Link to Owner Dr. Robert B. Pamplin Jr.



The City Council is expected to approve additional funds to hire more police on Wednesday, Nov. 17.

PMG FILE PHOTO - Portland police on patrrol.Although the City Council appears willing to hire more police officers, the ability of the Portland Police Bureau to increase its ranks has slowed dramatically because of the COVID-19 pandemic and previous budget cuts.

The majority of the council signaled its willingness to spend $7 million in surplus funds on the bureau during the annual Fall Budget Monitoring process hearing on Wednesday, Oct. 10. The final vote on the proposal by Mayor Ted Wheeler, which includes rehiring 25 retired officers this year, is scheduled for Wednesday, Nov. 17.

This is happening as the bureau faces a record low staffing shortage and Portland faces a record-high homicide rate. But Sgt. Trevor Tyler, who leads the Personnel Division, tells KOIN 6 News that although the bureau has received around 1,000 applications since the beginning of the year, it is currently only able to process under a dozen each month.

"We need a lot more officers, but the process to get them to a position where they can actually do what the job is lengthy and there's nothing that I can do to speed that up," Tyler said.

Tyler, a second-generation Portland officer, explained it can currently take eight months to one year before a candidate completes the application process. Before, candidates were given a conditional offer and sworn in anywhere from three to six months after filling out an application.

Background investigators are integral to the application process, Tyler said. Yet, the bureau currently only has about half the number of background investigators it had in 2020.

"We lost several of them in 2020 when no one really knew what the forecast was going to be like for hiring more officers — several of those investigators were let go," Tyler said. "We brought several of them bac (and) we now have eight. Each one of my backgrounders at any given time is doing between 15 to 25 investigations, and that's a big caseload to handle. And they are constantly at varying stages of the investigation process with each one of them."

Newly hired officers are sent to the basic training academy in Salem, run by the Oregon Department of Public Safety and Training, but the pandemic has delayed recruitment even further. Since COVID, the state agency's protocols have shrunk class capacity to 40 officers.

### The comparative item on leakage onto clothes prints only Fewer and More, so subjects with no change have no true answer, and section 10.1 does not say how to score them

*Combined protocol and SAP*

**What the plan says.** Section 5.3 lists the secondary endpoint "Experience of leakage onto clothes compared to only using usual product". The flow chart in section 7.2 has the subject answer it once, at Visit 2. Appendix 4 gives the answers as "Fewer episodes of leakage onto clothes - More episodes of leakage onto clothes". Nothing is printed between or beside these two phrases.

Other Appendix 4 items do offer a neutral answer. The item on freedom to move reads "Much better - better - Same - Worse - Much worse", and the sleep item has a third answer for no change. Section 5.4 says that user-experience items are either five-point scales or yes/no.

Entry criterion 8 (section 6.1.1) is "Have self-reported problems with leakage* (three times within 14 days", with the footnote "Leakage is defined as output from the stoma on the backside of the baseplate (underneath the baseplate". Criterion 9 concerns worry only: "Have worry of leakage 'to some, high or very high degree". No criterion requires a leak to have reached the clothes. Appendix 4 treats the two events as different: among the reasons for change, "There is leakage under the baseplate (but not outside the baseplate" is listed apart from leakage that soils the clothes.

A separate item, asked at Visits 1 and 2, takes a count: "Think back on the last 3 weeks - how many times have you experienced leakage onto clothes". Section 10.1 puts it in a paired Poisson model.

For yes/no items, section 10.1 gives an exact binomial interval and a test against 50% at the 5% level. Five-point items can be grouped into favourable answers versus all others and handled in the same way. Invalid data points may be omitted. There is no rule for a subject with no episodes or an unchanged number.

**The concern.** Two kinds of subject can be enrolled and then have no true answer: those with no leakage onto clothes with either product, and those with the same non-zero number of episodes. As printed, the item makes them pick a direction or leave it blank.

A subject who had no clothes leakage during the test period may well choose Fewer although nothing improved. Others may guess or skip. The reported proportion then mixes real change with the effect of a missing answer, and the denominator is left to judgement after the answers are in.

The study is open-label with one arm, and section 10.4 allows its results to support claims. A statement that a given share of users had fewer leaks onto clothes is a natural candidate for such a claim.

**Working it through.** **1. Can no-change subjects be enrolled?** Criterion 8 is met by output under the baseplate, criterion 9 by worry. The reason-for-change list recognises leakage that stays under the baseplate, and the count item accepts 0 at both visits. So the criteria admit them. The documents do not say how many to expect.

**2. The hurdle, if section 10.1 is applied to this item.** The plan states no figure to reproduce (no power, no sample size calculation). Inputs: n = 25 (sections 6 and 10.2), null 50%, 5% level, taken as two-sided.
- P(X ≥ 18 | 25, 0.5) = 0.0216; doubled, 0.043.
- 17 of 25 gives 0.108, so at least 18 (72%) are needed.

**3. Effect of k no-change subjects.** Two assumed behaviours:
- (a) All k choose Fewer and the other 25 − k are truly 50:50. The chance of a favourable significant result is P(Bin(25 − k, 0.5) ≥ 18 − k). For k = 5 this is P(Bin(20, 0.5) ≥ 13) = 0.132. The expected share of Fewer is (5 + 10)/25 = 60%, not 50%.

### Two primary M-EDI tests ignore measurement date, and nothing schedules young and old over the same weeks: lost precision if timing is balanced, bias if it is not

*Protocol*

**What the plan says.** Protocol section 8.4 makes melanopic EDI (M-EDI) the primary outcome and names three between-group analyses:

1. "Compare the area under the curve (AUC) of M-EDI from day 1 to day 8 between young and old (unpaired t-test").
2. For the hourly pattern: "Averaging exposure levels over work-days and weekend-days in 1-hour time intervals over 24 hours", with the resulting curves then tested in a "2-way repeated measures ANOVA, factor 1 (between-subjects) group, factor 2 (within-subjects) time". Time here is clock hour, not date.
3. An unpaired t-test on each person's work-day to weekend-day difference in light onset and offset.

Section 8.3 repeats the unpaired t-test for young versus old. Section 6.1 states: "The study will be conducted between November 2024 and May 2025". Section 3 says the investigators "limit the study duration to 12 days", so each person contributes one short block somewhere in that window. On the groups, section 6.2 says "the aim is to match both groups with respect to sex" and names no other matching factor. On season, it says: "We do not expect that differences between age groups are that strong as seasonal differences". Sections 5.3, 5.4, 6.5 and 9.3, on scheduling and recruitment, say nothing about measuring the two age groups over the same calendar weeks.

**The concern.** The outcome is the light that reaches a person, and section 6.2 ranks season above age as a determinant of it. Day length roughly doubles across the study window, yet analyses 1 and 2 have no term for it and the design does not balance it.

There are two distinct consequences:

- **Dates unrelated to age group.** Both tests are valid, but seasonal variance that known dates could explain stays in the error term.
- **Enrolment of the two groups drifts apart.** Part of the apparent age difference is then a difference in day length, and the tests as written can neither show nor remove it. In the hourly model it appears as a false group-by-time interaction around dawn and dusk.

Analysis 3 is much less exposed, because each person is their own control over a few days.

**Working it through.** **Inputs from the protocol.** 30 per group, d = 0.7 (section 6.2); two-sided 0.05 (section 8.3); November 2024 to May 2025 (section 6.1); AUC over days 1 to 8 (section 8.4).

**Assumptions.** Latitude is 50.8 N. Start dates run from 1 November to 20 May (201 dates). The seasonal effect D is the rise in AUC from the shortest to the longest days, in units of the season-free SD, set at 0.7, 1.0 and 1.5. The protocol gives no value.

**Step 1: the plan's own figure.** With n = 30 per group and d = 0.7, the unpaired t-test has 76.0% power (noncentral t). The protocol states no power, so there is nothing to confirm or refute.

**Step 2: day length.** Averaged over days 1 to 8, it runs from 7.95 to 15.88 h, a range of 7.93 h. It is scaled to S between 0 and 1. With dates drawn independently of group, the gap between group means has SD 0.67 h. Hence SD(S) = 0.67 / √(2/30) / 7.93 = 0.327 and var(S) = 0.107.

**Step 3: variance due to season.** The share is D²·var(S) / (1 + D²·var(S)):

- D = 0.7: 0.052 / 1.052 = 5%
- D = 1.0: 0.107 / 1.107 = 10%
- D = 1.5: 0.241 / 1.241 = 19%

"Every agency in the state of Oregon, Coos Bay, Beaverton, Hillsboro, any agency that wants to have a certified police officer is going to send them down to Salem for 16 weeks — and all of our agencies are trying to vie for those 40 spots that are open," Tyler said.

"There's no space for them in the academy because of how COVID shut things down. They've had to send people back to their agencies and then they've opened it back up and they brought people back."

This pushed the timeline for open slots in the academy back even further.

"So if I hire someone today, they're not going to go to the academy until April. If I hire someone at the end of December, they're not going to be able to go to the academy until May. I need to be able to forecast how many officers I'm going to hire, because right now, as it stands, I'm warehousing officers."

Even after receiving a state certification, Portland police recruits aren't considered viable officers until they've spent a few months training with a field officer and then attended the bureau's 10-week advanced academy.

Tyler said the bureau is losing out on good candidates because the process is taking so long and says some candidates have been so eager to serve the public that they've applied with other agencies.

Tyler also said some retirees have expressed interest in returning to the force, but they're apprehensive.

"People that are drawn to law enforcement want to believe that they're the good guy and I think they want to believe that the community that they serve in also believes that they're a good person, and that's what we need to get back to is community trust, right?" Tyler said. "If there's a relationship between the community and there's a relationship between the officers, that's where we can solve problems. But if that relationship is not there, it's going to be an uphill battle, trying to get people to come and be officers here."

KOIN 6 News is a news partner of the Portland Tribune.

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